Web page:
Investigators worked Sunday to piece together what killed Whitney Houston as the music industry’s biggest names gathered for a Grammy Awards show that felt as much like a memorial as a celebration.
Coroner’s officials say they will not release any information on an autopsy performed Sunday at the request of police detectives investigating the singer’s death.
The singer was found in the bathtub of her room at the Beverly Hilton Hotel, but Assistant Chief Coroner Ed Winter declined to say anything more about the room’s condition or any evidence investigators recovered.
He said there were no obvious signs of trauma on Houston’s body, but that officials were not ruling out any causes of death until they have toxicology results, which will take weeks to obtain.
Beverly Hills Police Lt. Mark Rosen said that his agency may release more details today about Houston’s death, but it will depend on whether detectives feel comfortable releasing any information.
A member of Houston’s entourage found the 48-year-old singer unresponsive in her hotel room at the Beverly Hilton Hotel on Saturday, just hours before she was supposed to appear at a pre-Grammy gala.
Rosen said there were no signs of foul play when Houston was found by a member of her entourage. Paramedics worked to revive Houston, but were unsuccessful and the singer was pronounced dead shortly before 4 p.m. He said he could not comment on the condition of Houston’s room or where she had been found.
Meanwhile, Houston’s daughter was transported by ambulance to a Los Angeles hospital Sunday morning and later released. A source close to the family who did not want to speak given the sensitivity of the matter said she was treated and released for stress and anxiety. Bobbi Kristina Brown, 18, who is Houston’s daughter from her marriage to singer Bobby Brown, had accompanied her mother to several pre-Grammy Awards events last week.
“At this time, we ask for privacy, especially for my daughter, Bobbi Kristina,” Bobby Brown wrote in a statement released about an hour after she was transported from the hotel. “I appreciate all of the condolences that have been directed towards my family and I at this most difficult time.”
Sunday’s Grammys were to feature a musical tribute to Houston by Jennifer Hudson, and early on LL Cool J introduced a clip of a glowing Houston singing one of her best-known songs, “I Will Always Love You.” LL Cool J then said: “Whitney, we will always love you.”
Houston herself won six Grammys and had been expected to perform at the pre-awards gala Saturday night thrown by music impresario Clive Davis, her longtime mentor.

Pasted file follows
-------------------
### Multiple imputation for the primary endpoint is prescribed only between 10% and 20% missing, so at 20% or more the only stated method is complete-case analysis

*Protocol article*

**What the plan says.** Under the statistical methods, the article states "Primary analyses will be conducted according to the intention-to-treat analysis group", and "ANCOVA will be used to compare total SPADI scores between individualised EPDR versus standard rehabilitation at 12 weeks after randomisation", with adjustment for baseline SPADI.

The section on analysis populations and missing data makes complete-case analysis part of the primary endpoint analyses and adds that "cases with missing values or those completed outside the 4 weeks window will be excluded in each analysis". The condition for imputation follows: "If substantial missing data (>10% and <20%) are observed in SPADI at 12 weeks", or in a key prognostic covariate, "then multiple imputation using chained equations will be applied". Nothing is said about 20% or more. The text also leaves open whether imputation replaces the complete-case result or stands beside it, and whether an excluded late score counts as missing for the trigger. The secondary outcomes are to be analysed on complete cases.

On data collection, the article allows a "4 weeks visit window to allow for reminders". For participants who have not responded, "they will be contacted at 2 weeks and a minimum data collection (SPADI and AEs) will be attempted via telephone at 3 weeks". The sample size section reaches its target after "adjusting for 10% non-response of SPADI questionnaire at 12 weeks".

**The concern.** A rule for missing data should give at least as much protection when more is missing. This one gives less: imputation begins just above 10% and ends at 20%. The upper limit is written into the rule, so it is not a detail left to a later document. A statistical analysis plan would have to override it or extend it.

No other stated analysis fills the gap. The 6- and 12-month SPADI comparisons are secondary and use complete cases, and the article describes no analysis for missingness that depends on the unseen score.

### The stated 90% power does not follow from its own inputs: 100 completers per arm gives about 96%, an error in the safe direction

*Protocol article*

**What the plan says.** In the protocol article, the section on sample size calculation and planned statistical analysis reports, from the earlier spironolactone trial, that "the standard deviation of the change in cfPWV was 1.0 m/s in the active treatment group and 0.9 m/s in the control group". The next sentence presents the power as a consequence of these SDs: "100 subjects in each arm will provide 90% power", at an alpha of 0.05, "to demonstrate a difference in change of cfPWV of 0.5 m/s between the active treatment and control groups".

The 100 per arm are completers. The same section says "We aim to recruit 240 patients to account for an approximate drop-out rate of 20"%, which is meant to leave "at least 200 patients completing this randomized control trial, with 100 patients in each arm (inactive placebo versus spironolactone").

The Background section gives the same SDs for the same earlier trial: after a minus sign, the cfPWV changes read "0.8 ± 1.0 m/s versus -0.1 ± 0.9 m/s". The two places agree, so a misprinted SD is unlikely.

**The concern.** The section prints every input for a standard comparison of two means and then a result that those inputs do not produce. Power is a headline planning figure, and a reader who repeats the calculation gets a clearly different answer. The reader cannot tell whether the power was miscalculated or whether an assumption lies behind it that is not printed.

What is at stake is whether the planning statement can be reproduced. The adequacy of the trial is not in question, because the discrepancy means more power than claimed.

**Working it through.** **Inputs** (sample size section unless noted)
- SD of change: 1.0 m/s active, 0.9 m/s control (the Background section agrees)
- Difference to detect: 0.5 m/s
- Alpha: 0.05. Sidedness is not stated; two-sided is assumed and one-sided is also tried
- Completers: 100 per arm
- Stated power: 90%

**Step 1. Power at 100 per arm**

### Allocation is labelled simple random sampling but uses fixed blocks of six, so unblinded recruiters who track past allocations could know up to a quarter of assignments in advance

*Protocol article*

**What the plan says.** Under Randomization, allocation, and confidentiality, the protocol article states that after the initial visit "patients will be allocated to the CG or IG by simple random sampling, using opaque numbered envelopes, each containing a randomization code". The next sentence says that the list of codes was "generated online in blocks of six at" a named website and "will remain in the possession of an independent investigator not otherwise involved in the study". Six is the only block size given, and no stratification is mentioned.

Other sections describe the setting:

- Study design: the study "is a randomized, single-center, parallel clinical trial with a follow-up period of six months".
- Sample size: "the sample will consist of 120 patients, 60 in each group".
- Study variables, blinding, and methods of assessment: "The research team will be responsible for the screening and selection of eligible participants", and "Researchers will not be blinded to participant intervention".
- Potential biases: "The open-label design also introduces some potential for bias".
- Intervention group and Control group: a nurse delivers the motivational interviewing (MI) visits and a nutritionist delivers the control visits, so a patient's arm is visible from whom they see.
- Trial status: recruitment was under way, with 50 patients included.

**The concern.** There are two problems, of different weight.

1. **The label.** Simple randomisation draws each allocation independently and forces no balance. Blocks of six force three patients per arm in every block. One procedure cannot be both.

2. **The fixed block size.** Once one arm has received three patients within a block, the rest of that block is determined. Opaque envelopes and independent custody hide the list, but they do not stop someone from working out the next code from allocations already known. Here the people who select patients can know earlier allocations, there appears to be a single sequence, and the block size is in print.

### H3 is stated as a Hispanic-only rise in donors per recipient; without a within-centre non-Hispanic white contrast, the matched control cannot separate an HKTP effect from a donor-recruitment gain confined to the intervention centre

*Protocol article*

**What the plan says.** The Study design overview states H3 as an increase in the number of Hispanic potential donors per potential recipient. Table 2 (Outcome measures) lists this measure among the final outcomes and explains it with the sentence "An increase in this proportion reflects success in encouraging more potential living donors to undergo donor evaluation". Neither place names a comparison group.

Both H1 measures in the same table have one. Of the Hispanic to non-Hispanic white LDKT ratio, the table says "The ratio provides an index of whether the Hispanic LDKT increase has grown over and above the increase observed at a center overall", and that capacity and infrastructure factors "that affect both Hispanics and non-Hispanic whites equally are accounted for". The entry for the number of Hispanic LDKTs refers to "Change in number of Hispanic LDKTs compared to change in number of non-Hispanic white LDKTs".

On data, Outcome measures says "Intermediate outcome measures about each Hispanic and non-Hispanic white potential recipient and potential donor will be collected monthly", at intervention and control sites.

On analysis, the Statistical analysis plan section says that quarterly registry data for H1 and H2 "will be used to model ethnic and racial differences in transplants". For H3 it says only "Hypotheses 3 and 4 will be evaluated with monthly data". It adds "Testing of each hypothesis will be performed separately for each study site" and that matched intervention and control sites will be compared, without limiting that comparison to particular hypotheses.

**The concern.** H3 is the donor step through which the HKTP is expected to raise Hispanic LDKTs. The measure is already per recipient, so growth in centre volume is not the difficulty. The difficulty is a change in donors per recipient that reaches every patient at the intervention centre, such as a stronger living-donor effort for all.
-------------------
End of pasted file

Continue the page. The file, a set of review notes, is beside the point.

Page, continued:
Davis went ahead with his annual party and concert, which were held at the same hotel where Houston’s body was found — and where it remained for most of Saturday night. He dedicated the evening to her and asked for a moment of silence.
Houston had been at rehearsals for the Davis concert on Thursday, coaching singers Brandy and Monica, according to a person who was at the event but was not authorized to speak publicly about it.
The person said Houston looked disheveled, was sweating profusely and liquor and cigarettes could be smelled on her breath. It was the latest of countless stories about the decline of a uniquely gifted and beautiful artist, once the golden girl of the music industry.
The Rev. Al Sharpton remembered Houston while preaching Sunday morning at the Second Baptist Church in Los Angeles.
“Yes, she had an outstanding range,” he said. “Yes, she could hit notes no one else could reach. But what made her different was she was born and bred in the bosom of the black church.”
The congregation applauded and answered him with shouts of “Amen” and “Tell it!”
“A lot of artists can hit notes but they don’t hit us. Say words but they have no meaning. Have gifts and talent but no anointing. Something about Whitney that would reach in you and make you feel,” Sharpton said.
A sensation from her very first album, she was one of the world’s best-selling artists from the mid-1980s to the late 1990s. She awed millions with soaring, but disciplined vocals rooted in gospel and polished for the masses, a bridge between the earthy passion of her godmother, Aretha Franklin, and the bouncy pop of her cousin, Dionne Warwick.
Her success carried her beyond music to movies, where she became a rare black actress with box office appeal, starring in such hits as “The Bodyguard” and “Waiting to Exhale.” Bishop T.D. Jakes, a Texas minister and producer on Houston’s final film project, a re-make of the 1970s release “Sparkle,” said he saw no signs she was having any substance issues. He said Houston was a complete professional and moved the cast and crew to tears two months ago when she sang the gospel hymn “His Eye is on the Sparrow” for a scene shot in Detroit.
“There was no evidence in working with her on ‘Sparkle’ that there was any struggle in her life,” Jakes said Sunday. “She just left a deep impression on everybody.”
She had the perfect voice and the perfect image: gorgeous, but wholesome; grounded, but unloving. And she influenced a generation of younger singers, from Christina Aguilera to Mariah Carey, who when she first came out, sounded so much like Houston that many couldn’t tell the difference.